Here’s What Smoke from California’s Wildfires Looks Like from Space

Several wildfires are still burning through California as of this morning. The Camp Fire in Northern California has killed at least 48 people and is now the deadliest ever recorded. The fire has burned 130,000 acres near Paradise, 80 miles north of Sacramento.

Satellite imagery and active fire locations from the Visible Infrared Imaging Radiometer Suite (VIIRS).

Near Thousand Oaks, Woolsey Fire and Hill Fire have also burned nearly 102,000 acres and killed two people.

Satellite imagery and active fire locations from the Visible Infrared Imaging Radiometer Suite (VIIRS).

Paradise, Malibu and other communities have been devastated by these fires. But beyond the local trauma, residents throughout California are seeing smoke plumes clouding the air. UC Davis cancelled classes yesterday due to unhealthy air quality.

Data on Resource Watch shows the smoke and air pollution created by these fires. Fine particulate matter (PM2.5) is an easily inhalable pollutant linked to heart and lung problems, asthma and more. Any level of exposure to fine particulate matter increases health risks, but daily exposure of more than 25 micrograms per cubic meter (μg/m3) can be hazardous, according to the World Health Organization. (A microgram is one-millionth of a gram.) In Chico, a town located just outside of Paradise, PM2.5  levels were over 152 μg/myesterday. In the past 24 hours, Yuba City experienced PM2.5  concentrations above 200 μg/m3. Downtown San Francisco saw PM2.5 levels exceeding 85 μg/m3.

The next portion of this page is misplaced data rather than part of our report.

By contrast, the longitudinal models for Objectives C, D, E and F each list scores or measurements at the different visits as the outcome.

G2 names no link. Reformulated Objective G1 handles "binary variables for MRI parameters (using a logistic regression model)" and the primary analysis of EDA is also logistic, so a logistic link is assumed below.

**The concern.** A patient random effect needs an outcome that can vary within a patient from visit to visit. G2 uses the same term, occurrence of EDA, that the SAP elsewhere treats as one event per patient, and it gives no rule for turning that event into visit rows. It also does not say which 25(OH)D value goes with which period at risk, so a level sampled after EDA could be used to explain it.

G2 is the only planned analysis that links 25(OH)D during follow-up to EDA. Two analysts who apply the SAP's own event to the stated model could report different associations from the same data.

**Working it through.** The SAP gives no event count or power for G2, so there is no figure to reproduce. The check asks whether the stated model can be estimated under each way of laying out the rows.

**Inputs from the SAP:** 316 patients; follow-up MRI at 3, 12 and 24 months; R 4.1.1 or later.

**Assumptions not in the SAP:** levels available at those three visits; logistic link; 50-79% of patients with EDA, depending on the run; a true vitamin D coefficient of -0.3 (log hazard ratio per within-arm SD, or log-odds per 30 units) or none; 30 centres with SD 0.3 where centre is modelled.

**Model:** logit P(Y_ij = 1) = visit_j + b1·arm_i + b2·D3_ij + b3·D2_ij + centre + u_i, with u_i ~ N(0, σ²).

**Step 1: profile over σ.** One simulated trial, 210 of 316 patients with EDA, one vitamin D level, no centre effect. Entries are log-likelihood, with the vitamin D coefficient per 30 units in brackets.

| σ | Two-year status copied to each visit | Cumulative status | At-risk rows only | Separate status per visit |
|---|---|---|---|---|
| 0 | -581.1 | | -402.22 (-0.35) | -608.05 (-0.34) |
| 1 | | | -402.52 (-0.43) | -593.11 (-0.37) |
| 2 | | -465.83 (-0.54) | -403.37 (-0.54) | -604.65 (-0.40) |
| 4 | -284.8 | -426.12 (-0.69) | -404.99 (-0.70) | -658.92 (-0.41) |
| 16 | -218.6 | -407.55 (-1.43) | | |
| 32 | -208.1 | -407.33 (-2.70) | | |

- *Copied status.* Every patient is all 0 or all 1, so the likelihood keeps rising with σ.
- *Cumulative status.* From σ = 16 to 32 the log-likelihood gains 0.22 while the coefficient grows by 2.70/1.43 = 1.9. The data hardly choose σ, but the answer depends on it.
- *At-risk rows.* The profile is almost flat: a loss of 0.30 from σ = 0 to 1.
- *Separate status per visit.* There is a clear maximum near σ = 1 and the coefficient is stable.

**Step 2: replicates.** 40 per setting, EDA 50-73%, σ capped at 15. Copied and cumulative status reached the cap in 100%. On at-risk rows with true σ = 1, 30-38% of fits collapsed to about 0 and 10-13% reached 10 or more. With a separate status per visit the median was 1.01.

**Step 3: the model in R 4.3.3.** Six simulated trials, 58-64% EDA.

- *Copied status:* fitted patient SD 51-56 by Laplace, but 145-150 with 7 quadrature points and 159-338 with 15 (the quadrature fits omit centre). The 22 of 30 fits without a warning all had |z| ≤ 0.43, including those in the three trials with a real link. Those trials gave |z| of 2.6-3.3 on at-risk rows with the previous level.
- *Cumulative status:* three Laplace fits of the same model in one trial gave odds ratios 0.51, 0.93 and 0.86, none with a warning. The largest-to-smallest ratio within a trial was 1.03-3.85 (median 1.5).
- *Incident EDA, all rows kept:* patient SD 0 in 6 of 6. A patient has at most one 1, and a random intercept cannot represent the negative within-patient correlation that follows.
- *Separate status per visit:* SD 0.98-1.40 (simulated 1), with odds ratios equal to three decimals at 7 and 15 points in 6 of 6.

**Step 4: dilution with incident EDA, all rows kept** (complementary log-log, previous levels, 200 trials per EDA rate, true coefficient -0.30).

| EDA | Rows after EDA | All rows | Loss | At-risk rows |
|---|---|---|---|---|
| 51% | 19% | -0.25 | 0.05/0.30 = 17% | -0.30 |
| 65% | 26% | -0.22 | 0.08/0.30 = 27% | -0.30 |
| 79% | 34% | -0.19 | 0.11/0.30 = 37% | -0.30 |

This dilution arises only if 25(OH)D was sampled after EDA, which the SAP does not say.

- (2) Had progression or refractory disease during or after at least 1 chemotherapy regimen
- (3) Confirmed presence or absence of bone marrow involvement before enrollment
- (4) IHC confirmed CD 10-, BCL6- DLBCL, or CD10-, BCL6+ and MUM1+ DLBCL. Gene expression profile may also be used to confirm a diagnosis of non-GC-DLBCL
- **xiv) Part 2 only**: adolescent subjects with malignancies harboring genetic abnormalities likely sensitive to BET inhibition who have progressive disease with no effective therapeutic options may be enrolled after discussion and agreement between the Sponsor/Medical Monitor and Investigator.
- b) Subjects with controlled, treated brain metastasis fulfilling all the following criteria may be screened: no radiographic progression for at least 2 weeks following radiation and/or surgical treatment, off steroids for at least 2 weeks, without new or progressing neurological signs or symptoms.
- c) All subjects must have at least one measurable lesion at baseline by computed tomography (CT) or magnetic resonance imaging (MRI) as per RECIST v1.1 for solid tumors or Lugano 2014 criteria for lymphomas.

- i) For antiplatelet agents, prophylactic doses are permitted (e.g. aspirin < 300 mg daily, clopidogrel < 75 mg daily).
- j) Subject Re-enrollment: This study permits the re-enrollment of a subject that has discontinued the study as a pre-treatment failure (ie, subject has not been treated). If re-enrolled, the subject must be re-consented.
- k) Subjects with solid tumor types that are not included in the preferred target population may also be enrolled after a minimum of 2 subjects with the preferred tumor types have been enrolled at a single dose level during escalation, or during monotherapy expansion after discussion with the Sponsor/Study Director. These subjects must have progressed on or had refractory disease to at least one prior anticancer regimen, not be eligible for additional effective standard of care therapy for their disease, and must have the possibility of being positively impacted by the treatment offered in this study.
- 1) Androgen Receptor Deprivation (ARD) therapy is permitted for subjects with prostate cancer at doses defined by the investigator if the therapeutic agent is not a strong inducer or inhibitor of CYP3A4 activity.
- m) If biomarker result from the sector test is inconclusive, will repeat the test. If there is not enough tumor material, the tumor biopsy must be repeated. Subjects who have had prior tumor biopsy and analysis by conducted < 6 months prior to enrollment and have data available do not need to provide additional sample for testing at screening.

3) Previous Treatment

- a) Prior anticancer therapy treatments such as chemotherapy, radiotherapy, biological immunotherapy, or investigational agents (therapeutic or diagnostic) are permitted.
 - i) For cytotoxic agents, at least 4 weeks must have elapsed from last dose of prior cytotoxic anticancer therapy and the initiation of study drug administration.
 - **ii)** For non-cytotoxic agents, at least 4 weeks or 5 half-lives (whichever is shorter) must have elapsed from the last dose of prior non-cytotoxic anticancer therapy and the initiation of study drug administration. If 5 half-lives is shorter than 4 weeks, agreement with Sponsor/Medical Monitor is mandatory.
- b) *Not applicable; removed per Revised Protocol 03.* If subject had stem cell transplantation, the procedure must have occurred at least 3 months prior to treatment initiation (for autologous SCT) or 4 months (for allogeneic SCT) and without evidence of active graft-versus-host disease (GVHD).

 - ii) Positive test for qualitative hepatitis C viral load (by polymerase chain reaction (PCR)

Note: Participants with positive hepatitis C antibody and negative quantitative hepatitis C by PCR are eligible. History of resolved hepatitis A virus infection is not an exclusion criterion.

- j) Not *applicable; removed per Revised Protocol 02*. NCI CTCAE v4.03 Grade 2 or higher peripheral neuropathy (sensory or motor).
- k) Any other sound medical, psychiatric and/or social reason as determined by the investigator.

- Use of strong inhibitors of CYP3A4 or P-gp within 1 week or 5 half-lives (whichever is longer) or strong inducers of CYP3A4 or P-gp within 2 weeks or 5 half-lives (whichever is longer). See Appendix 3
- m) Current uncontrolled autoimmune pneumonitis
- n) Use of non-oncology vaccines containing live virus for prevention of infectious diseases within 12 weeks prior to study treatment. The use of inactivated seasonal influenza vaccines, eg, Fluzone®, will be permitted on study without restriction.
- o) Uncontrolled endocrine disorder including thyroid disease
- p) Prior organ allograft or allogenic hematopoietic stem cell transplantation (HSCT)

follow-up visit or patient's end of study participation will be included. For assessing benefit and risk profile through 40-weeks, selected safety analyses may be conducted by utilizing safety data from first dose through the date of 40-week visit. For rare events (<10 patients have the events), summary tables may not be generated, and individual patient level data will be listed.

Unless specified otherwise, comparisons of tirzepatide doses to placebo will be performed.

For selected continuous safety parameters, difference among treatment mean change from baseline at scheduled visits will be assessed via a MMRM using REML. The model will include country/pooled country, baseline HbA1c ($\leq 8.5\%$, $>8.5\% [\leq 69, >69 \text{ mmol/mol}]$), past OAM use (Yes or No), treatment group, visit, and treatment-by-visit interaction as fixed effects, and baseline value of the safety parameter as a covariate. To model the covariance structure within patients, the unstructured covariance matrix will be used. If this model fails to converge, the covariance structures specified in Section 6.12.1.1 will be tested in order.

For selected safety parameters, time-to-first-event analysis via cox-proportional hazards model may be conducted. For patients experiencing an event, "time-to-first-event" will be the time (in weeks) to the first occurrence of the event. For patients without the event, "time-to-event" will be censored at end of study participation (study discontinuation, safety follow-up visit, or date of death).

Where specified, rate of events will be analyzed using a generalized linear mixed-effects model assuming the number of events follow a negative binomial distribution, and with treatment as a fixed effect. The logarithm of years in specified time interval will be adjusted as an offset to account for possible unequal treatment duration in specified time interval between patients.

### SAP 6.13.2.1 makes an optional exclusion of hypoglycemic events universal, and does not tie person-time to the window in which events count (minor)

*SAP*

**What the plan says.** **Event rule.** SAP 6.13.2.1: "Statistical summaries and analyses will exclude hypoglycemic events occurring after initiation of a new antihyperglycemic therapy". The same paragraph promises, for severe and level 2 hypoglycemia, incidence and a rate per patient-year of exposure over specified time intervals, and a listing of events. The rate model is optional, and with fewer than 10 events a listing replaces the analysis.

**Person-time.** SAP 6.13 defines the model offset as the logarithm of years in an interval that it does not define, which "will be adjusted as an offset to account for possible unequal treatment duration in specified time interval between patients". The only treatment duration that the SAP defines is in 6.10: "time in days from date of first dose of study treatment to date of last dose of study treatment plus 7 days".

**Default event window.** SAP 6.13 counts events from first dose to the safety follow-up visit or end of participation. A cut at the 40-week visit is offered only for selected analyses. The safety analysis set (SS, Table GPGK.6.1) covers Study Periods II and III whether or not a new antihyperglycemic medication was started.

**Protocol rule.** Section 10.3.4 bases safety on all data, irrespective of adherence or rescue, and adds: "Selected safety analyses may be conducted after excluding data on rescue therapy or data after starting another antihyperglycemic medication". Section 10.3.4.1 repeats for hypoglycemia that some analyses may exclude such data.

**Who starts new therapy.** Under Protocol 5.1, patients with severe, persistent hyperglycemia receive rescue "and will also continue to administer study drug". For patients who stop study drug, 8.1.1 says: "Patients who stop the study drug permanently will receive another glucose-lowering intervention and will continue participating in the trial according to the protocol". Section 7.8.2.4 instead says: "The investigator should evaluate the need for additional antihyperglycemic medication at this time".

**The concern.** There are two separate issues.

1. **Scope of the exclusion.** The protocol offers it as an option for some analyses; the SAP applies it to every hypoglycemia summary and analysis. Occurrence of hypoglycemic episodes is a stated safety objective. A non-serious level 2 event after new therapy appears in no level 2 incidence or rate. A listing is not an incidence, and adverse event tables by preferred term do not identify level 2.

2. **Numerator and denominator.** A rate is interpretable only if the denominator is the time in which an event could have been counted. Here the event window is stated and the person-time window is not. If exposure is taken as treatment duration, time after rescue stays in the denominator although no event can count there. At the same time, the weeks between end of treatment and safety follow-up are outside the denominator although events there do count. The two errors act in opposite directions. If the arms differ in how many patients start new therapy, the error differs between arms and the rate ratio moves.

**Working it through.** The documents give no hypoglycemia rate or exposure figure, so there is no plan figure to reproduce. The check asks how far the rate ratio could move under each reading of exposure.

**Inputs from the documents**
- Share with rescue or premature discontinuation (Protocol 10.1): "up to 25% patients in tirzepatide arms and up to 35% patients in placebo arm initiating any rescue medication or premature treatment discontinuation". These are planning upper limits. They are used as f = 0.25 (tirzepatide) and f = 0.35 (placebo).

Wildfires endanger the environment, economies and health across the western United States. While Camp Fire has been the deadliest on record, it’s hardly the only devastating fire that California experienced this year. Just this August, the Mendocino Complex Fire was declared the largest fire in California’s history, burning more than 400,000 acres.

NASA’s VIIRS fires data and PM2.5 measurements from OpenAQ are updated daily. Check Resource Watch to spot fires and air pollution in your neck of the woods.

Feature image from Landsat 8, posted by Stuart Rankin, Flickr.

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